It is no longer news that Nigeria has been recording high rate of unemployed citizens since last three years. It is also not new that governments at various levels have been seen as either making efforts to reduce the rate or not, according to social commentators and public affairs analysts. The real news, based on the current labour statistics, is surprising insights that showed that the country is seating on a keg of gunpowder if drastic actions are not taken to stem the tide of the rate every quarter.
According to the National Bureau of Statistics, Nigerians [qualifies as labour] who work more than 40 hours are fully employed, while those who spend between 20 and 39 hours, 1 and 19 hours are underemployed and unemployed respectively. The country’s statistical agency also notes that there are citizens who are not engaged in any work activity. In all, the agency notes that Nigeria has 80,291,894 labour force as at Q2, 2020.
Examining the data further, our analysis indicates that on average 3,235,024 of 35,585,273 citizens categorised under ‘working for more than 40 hours’ are fully employed. On average, we also found that 2,085,636 [out of 22,942,004] citizens and 1,126,851 [out of 12,395,364] are underemployed and unemployed respectively. Averagely, it was also discovered over 851,750 citizens [out of 9,369,255] are not doing any work-related activities.
Differences and Linkages
Our analysis of the difference among the categories reveals surprising results. We found that the difference between the citizens categorised into fully employed and underemployed is 1,149,388, while it was 275,100 for those in unemployed and did nothing classifications. Looking at the data further, analysis reveals 96.1% connection between fully employed and underemployed citizens.
Analysis also indicates that those in unemployed and did nothing categories linked by 77.7%. It was 73.7% for those in underemployed and did nothing categories. These differences and connections have many implications for the Nigerian government and its economy. It has shown that those in fully employed category are most likely to fall into underemployed and subsequently into unemployed. This is not quite different for those in unemployed category. They would enter did nothing category if concrete policies and initiatives are not developed.
Beyond the general statistics, 17,831 PhD holders [out of 76,526] categorised under those who work for 1 to 19 hours caught our analyst’s attention. According to the statistical agency, Nigeria has 521,108 citizens with masters degree certificates, ranging from Msc, MA to MBA. Out of this number, 284,149 and 23,742 are fully employed and unemployed respectively, while 95,769 are not engaged in any work-related activities.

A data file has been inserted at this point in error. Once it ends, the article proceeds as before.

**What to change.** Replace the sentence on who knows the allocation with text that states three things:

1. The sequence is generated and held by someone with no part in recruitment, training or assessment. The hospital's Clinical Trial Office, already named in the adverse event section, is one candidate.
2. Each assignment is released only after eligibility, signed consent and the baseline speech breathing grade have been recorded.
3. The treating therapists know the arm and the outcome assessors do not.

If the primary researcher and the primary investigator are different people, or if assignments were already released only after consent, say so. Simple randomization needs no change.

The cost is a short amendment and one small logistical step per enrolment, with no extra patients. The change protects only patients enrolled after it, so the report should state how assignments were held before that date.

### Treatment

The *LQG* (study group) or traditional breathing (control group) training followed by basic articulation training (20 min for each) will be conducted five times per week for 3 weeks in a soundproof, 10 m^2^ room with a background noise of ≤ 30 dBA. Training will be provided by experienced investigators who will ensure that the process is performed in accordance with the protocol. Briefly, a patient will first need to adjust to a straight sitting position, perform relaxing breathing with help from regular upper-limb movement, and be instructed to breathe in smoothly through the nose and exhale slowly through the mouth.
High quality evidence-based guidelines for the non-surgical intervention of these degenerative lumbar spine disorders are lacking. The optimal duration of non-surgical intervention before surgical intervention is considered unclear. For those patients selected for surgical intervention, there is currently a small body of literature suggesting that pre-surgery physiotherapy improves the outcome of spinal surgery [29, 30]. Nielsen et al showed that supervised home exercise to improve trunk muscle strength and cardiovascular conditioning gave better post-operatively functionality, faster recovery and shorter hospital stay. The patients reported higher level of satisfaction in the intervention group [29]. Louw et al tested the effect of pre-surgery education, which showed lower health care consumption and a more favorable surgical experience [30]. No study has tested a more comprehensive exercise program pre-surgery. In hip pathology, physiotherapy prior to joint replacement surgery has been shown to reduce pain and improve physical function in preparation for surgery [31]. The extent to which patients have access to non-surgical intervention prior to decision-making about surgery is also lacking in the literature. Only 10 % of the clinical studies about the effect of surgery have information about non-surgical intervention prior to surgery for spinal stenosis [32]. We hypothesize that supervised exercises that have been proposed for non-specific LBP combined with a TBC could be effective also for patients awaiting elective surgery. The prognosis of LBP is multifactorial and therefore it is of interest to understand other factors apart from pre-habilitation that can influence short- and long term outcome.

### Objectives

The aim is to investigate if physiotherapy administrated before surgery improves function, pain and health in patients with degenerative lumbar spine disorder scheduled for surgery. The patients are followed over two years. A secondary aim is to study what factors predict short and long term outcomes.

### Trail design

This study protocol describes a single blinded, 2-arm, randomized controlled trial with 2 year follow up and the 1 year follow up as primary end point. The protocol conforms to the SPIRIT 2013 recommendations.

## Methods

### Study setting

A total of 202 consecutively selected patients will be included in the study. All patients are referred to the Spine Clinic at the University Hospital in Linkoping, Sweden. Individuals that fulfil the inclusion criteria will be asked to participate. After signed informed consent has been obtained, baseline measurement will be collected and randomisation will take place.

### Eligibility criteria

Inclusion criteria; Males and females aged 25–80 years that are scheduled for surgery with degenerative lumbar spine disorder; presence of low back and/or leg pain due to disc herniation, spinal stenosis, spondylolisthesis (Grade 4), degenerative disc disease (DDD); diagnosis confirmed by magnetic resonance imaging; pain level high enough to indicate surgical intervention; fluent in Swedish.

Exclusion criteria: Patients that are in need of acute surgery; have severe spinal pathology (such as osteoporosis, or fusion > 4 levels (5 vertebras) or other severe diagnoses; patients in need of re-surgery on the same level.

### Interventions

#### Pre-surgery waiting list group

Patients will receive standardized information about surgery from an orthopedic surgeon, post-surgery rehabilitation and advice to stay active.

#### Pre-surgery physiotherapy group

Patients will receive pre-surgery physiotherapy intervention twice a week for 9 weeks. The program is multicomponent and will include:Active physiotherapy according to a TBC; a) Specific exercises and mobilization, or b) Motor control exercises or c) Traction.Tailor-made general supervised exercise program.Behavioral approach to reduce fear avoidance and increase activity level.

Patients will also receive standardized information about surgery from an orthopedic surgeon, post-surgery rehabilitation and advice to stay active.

Exhibit 1: Labour Statistics by Gender and Employment Categories
Looking at the statistics of the PhD holders, it is startling that over 17,000 cannot be engaged fully despite the years of doing PhD programmes in Nigeria. And, the expectation that candidates must conduct research on a specific topic that provide substantial contributions to societal problems. While researching for possible factors, our analyst found that Nigerian universities with PhD programmes are experiencing a number of problems. These problems range from poor funding to lack of total commitment to supervision by supervisors. In a recent report about the PhD programmes in the sub-Saharan Africa, it was pointed out that there is inconsistency in the capacity of the institutions to produce PhD graduates. “In all the countries, the PhD is typically structured on the doctorate-by-research model, (rather than the ‘taught doctorate’ model used in North America). A salient feature in each country context was the challenge of adequate supervision, whether in terms of finding a suitable supervisor with relevant expertise, or frequency and quality of supervisory meetings.”
From these insights, it could be gleaned that Nigeria will continue to have a number of PhD holders without full work engagement if urgent actions are not taken. It is time that the government and concerned stakeholders work out the new playbook for PhD programmes across the country. Nigerian universities need to produce PhD graduates that will not only work in the academic institutions. They candidates should be walked through how to be more inclined with the industry’s needs and solutions.
At least, a PhD candidate is expected to be on the programme for 3 to 6 years. Therefore, there is a need to ask every candidate fundamental question of what is his or her career plan. It is the belief of the society that pursuing a PhD programme means the person will work in the University. It is high time will correct this impression. To the best of our analyst’s knowledge, industries need PhD holders too, especially in the areas of building models that solve practical problems using theoretical and empirical means.
Any PhD candidate who does not have a career plan should know that he or she is walking in the darkness. A career plan will go in a long way of setting path for being early career researchers either in the University or industry. Apart from this, having a career plan that incorporates the possibility of turning the PhD research thesis into concrete solutions can make PhD candidates innovators for the Nigerian society. Therefore, it would not be out of the programme context if the institutions ask the candidates to submit their career plan as part of the requirements for admission.